Regulators give mobile money in Nigeria a boost
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Regulators give mobile money in Nigeria a boost

Telcos allowed to provide limited services, helping financial inclusion in the country.


Nigerian telecommunications companies are in line to benefit from a change in banking regulations that will allow them to collect deposits, carry out payments and remittances, issue debit and pre-paid cards, provide financial advisory services and invest in government and central bank securities.

Under the new scheme, they will be able to apply for a licence to become a payment service bank (PSB), creating new financial institutions in Nigeria. 

Bharti Airtel Nigeria and MTN Nigeria are two of the main telecommunications companies in Nigeria to apply for such a licence – though the latter has been involved in a number of high-profile disputes with the central bank

Previously, any mobile money activity could only be carried out by banks or in conjunction with a bank. 

 Ayokanmi Aderibigbe, Templars

Nigeria has lagged behind its African peers in terms of financial inclusion, and the government is finally taking the necessary action to close this gap,” says Ayokanmi Aderibigbe, finance associate at Templars, a Nigerian law firm headquartered in Lagos.

Discussion around whether or not telcos should be allowed to offer banking services has been ongoing in Nigeria, particularly after the mobile money revolution spearheaded in Kenya by M-Pesa, a mobile phone-based money transfer, financing and microfinancing service established in 2007. 

Years of lobbying by the Nigerian banking sector has, however, prevented local telcos from offering banking services until now. 

The National Communications Commission and the Central Bank of Nigeria finally signed a memorandum of understanding in 2017, while guidelines for the licencing and regulation of PSBs were approved in October 2018.

“So far, the [telco-led mobile money] model is yet to be implemented, although we have heard that a lot of the Nigerian telcos are interested in applying for the PSB licence,” says Aderibigbe.


Bank penetration is relatively low in Nigeria: some 60% of the population of 200 million remains unbanked, according to World Bank research in 2017. 

Meanwhile, mobile phone penetration is high at 84%, according to a report published by Nigerian online retailer, Jumia. 

Uptake and awareness of mobile money and agency banking services remain low at 1% and 16% of the population respectively, according to the financial sector development organisation, Enhancing Financial Innovation & Access (Efina). The Central Bank of Nigeria aims to raise the financial inclusion rate to 80% by 2020.

In other African countries such as Kenya, Uganda, Tanzania, Rwanda, Senegal and Ghana, mobile money has grown to include broader products such as credit, cross-border transactions and insurance.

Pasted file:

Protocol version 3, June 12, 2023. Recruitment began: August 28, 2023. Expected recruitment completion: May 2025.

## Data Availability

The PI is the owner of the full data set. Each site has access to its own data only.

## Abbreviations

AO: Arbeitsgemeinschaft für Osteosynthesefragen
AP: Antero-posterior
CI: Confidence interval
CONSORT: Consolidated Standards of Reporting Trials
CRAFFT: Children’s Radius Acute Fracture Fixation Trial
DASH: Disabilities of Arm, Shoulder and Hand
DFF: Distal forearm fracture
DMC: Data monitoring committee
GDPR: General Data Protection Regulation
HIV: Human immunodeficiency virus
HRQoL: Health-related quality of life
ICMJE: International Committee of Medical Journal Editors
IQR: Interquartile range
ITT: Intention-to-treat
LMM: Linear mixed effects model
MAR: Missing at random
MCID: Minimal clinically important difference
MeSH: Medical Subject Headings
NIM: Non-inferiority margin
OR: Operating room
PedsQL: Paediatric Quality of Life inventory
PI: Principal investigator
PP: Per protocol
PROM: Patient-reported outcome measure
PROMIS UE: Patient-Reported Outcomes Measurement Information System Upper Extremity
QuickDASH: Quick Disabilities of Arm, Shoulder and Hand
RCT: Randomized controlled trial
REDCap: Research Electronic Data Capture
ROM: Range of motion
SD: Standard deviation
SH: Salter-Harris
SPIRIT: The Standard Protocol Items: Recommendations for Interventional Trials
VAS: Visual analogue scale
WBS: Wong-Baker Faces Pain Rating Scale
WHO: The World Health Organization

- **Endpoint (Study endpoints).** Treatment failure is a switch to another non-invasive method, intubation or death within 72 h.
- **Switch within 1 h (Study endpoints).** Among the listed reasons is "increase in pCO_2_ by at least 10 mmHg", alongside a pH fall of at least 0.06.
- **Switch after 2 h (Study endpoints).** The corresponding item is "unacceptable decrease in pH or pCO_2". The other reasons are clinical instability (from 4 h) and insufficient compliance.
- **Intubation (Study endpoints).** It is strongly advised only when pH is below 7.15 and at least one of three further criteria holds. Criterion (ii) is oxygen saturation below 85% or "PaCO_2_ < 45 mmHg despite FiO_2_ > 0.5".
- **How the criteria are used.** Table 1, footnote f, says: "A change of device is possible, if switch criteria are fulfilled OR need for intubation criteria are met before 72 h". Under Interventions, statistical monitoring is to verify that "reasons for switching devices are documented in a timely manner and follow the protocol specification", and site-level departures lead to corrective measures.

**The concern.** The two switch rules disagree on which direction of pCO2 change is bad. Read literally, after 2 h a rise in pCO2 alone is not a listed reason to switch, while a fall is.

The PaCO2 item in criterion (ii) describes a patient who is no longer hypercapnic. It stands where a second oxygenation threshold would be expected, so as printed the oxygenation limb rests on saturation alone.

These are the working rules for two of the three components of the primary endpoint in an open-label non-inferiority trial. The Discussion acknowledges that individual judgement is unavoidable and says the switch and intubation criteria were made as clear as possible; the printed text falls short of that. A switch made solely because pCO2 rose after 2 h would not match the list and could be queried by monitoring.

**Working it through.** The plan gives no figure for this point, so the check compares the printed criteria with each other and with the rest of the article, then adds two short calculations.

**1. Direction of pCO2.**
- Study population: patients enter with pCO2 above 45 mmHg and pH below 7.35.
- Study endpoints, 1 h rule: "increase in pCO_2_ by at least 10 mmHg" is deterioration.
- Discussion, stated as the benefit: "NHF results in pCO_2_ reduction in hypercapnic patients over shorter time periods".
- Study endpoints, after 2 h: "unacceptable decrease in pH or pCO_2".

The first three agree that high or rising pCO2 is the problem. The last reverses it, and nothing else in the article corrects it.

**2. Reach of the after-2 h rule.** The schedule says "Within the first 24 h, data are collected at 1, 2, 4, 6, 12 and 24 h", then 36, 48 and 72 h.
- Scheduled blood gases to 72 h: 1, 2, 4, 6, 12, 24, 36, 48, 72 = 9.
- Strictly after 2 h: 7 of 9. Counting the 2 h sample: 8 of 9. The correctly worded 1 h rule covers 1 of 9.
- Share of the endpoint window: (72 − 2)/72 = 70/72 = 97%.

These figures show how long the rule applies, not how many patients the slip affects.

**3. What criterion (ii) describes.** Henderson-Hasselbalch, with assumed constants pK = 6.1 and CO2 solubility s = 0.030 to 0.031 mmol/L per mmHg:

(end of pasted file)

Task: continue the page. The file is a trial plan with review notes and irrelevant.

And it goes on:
In Kenya, 93% of the population has access to mobile money payments and nearly half of the country’s GDP is processed via M-Pesa.

 Funmi Akinluyi, Silk Invest

“Banks don’t have the reach or the coverage the telecoms have,” says Funmi Akinluyi, head of frontier and Africa investments at Silk Invest. “MTN alone has 64 million subscribers and 60.4% mobile phone penetration in Nigeria. This is definitely a game changer and will assist the central bank in reaching its financial inclusion targets.” 

But the change won’t necessarily mean that banks will lose out on business, says Olabisi Ayodeji, analyst at Exotix Capital. This is something that the banking sector is concerned about. 

“Interestingly, the regulations guiding the establishment of the payment service banks force the telcos and other PSBs to meet the same minimum documentation and data requirements for new customers as the banks,” says Ayodeji. 

“The telcos’ current customer database does not meet this criteria, meaning that they do not necessarily currently have an edge in terms of number of existing customers.

“According to some banks that I have spoken to, this levels the playing field for all the participants, and is likely a product of their lobbying,” she adds.

Positive outcomes

While they might take some time to implement, it is hoped that the new rules will be a win-win for banks and telcos alike. 

“Due to the new regulation, banks and telcos will be able to offer services previously unavailable to both the banked and unbanked,” says Akinluyi at Silk Invest. “Inclusive banking will result in a positive long-term outcome for all while forcing innovation.”

Unfortunately, however, PSBs will probably not result in cheaper financing for the Nigerian population in the short term. Interest rates remain one of the biggest barriers to accessing credit in Nigeria and PSBs are not currently permitted to grant loans. 

“They will, however, provide Nigerians with easier, quicker and safer means to deposit, withdraw and transfer money” says Aderibigbe at Templars.

In Nigeria, where interest rates on personal and business loans are between 20% and 30%, fintechs such as Paylater, Branch, Kiakia and Aella Credit have streamlined the credit application process. As a result, interest rates via these new fintechs can be as low as 5% and offered in real time without collateral. Customers are identified instead through bank verification numbers, employment details and even mobile phone contracts.

“Entrepreneurs, students and even people wanting to buy or build a house are more likely to turn to an app than to a bank,” says a Nigerian banker based in Lagos. “Banks will need to innovate.”

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